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Small Businesses Focus on Patents Over Prototypes

Small Businesses Focus on Patents Over Prototypes

By | 08.20.12
Small Businesses Focus on Patents Over Prototypes

When it comes to the development and release of new products by small businesses, a new trend has emerged. Rather than spending time developing and perfecting prototypes, startups are instead focusing more strongly on the development and filing of the patent protecting the new idea. Experts trace this shift to the presence of an increasingly competitive playing field when it comes to securing patents, which has become more and more populated by such tech giants as Apple, Samsung, and Google. This has necessitated smaller firms to build up their intellectual property portfolios first before defining and pursuing the details of building and production, so that they are later able to effectively protect their rights when the product is ready to go to market.

This shift is not surprising, given that today the average price on a trending or “hot” patent is about $1 million. Thus, in the current market, the patent has become equally if not more valuable than the product it protects. In addition, often new technologies can attract the interest of a variety of industry leaders, as the race to produce the latest and most popular gadgets continues to dominate many markets, making industrial property protection more important than ever.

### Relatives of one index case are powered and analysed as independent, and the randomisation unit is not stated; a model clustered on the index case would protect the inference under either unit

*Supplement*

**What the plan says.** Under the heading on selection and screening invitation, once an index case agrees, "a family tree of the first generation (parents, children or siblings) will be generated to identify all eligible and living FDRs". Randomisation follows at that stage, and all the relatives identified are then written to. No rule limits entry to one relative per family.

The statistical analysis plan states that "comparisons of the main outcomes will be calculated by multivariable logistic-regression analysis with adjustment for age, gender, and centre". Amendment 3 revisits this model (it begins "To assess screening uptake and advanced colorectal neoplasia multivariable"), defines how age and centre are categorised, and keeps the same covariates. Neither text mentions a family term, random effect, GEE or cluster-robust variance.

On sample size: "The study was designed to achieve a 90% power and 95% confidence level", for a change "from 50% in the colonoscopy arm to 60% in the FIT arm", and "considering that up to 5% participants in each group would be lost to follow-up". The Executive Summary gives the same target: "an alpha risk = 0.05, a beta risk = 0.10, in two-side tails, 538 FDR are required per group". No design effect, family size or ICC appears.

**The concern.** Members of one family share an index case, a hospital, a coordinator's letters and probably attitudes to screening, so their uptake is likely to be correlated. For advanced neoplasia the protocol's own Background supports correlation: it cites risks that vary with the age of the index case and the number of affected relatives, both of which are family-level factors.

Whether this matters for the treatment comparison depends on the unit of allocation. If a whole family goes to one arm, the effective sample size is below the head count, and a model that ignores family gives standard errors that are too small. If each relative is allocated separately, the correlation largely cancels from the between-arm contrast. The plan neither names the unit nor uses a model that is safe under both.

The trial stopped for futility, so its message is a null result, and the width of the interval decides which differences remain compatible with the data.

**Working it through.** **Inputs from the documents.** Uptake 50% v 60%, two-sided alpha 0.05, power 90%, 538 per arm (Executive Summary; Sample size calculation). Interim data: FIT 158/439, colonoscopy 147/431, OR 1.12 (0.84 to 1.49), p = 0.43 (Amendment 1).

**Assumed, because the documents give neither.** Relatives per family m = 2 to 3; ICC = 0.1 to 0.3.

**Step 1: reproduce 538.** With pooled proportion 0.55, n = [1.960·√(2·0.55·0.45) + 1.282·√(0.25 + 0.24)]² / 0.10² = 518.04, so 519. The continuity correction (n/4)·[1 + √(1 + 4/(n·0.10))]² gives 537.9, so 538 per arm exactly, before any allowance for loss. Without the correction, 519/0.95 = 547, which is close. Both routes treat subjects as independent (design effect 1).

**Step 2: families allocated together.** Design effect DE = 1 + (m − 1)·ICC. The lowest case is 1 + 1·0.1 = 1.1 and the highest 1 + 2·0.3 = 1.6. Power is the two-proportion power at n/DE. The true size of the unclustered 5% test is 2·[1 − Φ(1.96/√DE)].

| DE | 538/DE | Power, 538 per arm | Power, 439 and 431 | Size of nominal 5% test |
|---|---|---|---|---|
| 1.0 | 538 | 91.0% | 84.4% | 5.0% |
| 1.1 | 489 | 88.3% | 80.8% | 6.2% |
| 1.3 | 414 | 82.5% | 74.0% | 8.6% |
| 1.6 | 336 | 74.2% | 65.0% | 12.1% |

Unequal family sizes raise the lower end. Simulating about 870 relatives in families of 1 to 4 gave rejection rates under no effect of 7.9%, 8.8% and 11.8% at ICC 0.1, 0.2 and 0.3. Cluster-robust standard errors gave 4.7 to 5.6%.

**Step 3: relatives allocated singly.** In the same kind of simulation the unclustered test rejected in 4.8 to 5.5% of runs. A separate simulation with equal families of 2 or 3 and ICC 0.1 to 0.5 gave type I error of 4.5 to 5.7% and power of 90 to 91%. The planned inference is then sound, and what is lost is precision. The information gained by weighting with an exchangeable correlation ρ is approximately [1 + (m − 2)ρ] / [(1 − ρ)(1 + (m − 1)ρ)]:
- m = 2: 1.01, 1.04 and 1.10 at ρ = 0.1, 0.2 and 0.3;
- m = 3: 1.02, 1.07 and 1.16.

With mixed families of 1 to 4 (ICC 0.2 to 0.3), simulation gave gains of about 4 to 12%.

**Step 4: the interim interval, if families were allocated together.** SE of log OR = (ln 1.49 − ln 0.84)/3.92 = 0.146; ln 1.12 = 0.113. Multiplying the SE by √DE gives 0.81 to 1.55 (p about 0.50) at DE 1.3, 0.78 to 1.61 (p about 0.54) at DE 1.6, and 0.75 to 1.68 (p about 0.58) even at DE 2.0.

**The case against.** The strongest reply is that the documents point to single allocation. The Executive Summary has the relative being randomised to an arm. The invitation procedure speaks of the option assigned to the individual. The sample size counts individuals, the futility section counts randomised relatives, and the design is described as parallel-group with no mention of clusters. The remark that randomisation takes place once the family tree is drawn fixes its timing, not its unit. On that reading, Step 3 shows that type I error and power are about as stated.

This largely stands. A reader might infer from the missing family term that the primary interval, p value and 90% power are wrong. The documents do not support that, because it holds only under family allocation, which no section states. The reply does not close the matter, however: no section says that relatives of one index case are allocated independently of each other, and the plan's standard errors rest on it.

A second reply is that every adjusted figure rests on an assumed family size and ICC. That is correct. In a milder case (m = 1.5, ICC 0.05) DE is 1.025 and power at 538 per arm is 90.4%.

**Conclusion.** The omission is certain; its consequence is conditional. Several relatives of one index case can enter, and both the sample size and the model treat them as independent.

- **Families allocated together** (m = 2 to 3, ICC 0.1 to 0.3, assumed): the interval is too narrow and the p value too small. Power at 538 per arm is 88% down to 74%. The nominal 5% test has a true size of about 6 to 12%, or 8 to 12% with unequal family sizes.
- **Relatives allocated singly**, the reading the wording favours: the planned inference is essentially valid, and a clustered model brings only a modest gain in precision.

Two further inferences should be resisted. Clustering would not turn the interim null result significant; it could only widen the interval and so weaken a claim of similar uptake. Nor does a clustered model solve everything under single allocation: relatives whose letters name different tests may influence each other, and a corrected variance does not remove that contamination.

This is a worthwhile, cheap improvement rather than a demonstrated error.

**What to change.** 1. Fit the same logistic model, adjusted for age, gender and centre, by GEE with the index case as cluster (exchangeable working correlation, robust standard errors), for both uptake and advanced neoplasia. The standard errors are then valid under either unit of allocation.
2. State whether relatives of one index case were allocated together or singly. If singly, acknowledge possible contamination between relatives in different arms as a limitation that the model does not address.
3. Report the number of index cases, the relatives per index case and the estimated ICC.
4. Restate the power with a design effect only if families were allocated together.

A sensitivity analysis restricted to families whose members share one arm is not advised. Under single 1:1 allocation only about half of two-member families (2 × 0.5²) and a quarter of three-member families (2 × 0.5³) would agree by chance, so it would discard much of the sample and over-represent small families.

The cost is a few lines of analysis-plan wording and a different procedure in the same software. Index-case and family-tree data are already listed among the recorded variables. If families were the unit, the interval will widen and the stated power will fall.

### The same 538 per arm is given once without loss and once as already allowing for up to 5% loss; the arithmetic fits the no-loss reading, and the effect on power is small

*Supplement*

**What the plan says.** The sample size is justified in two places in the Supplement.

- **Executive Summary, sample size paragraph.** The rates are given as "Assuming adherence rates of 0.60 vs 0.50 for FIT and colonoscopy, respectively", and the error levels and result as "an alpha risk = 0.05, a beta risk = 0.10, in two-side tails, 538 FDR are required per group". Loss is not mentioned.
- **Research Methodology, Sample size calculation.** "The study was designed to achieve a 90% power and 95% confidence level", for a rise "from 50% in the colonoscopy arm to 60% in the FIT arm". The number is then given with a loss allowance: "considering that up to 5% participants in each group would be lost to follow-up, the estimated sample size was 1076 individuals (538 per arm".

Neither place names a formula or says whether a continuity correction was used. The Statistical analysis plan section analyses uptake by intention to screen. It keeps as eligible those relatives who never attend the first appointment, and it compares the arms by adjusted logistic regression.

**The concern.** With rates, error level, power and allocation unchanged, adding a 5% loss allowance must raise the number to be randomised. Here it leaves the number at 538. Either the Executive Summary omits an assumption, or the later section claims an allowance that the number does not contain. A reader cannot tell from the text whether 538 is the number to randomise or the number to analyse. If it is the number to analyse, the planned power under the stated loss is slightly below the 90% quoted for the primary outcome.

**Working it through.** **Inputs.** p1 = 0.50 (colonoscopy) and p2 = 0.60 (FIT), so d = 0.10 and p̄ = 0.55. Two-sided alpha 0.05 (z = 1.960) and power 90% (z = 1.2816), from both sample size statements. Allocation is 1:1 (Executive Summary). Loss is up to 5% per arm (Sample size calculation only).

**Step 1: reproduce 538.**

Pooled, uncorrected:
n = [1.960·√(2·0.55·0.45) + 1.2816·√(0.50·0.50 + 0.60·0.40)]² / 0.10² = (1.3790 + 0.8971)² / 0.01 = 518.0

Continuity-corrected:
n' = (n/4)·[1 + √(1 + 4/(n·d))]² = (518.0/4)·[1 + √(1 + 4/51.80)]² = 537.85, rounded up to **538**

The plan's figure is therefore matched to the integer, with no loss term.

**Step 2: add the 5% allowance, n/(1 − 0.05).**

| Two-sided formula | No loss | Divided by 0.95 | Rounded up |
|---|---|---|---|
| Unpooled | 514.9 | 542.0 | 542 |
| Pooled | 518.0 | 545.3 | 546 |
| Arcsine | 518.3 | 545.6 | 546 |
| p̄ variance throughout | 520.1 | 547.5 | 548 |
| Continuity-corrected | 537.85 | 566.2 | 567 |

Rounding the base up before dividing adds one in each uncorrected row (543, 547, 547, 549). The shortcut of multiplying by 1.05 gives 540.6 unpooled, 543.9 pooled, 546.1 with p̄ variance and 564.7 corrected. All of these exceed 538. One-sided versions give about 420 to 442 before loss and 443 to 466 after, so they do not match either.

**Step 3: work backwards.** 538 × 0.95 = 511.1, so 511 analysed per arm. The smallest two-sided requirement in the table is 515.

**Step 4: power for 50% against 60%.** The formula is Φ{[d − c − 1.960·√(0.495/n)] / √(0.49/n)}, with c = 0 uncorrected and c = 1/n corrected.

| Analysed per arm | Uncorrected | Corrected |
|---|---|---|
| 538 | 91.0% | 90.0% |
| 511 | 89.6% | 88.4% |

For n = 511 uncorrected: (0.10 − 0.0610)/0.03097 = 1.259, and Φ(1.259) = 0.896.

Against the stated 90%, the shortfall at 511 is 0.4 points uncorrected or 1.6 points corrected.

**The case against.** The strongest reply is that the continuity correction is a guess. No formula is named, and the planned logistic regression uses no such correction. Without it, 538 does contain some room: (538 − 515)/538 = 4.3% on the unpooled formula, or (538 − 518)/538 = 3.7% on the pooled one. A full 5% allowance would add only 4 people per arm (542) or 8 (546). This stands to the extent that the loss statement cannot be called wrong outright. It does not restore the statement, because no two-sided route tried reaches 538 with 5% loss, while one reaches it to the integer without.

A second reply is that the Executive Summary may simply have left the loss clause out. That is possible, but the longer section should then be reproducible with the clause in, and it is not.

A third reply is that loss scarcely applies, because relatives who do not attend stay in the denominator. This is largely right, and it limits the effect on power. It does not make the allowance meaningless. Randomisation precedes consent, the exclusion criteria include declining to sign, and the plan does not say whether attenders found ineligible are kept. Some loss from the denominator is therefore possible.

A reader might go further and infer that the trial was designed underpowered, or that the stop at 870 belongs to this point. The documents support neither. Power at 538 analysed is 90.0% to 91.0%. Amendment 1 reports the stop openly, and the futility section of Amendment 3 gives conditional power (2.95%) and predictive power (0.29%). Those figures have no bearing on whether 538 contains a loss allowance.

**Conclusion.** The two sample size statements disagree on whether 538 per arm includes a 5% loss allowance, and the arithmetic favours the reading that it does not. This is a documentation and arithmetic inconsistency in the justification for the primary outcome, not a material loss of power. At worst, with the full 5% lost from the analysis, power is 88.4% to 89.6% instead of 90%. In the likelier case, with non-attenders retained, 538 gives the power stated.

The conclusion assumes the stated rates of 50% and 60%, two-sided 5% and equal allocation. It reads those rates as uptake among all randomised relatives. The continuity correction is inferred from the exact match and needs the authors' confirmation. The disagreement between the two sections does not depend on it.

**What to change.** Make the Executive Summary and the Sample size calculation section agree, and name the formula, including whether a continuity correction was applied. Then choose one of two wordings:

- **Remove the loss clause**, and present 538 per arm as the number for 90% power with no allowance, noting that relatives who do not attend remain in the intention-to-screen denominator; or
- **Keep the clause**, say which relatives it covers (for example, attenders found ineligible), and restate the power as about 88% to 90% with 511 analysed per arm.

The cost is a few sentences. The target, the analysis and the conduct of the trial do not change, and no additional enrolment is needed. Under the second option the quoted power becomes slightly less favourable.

With the increasing importance of patents in a variety of industries, it’s not surprising that many small business firms are relying on intellectual property coaches to ensure they effectively navigate the legal aspects of the patent world and properly protect their ideas. These coaches take a much more aggressive approach to the patent process than in years past, carefully screening all aspects of the patent application for any loopholes that a potential competitor might be able to use down the road to get around the patent and capitalize on the idea. With this new, much more defensive approach to patents, companies might even go so far as to require engineers, who haven’t even built the original product yet, to conceptualize ways in which the technology can later be extended so that these ideas can be protected as well.

References

Vance, Ashlee. “Startups’ New Creed: Patent First, Prototype Later.” Bloomberg Businessweek. 8/9/12. (8/19/12.) http://www.businessweek.com/articles/2012-08-09/startups-new-creed-patent-first-prototype-later.

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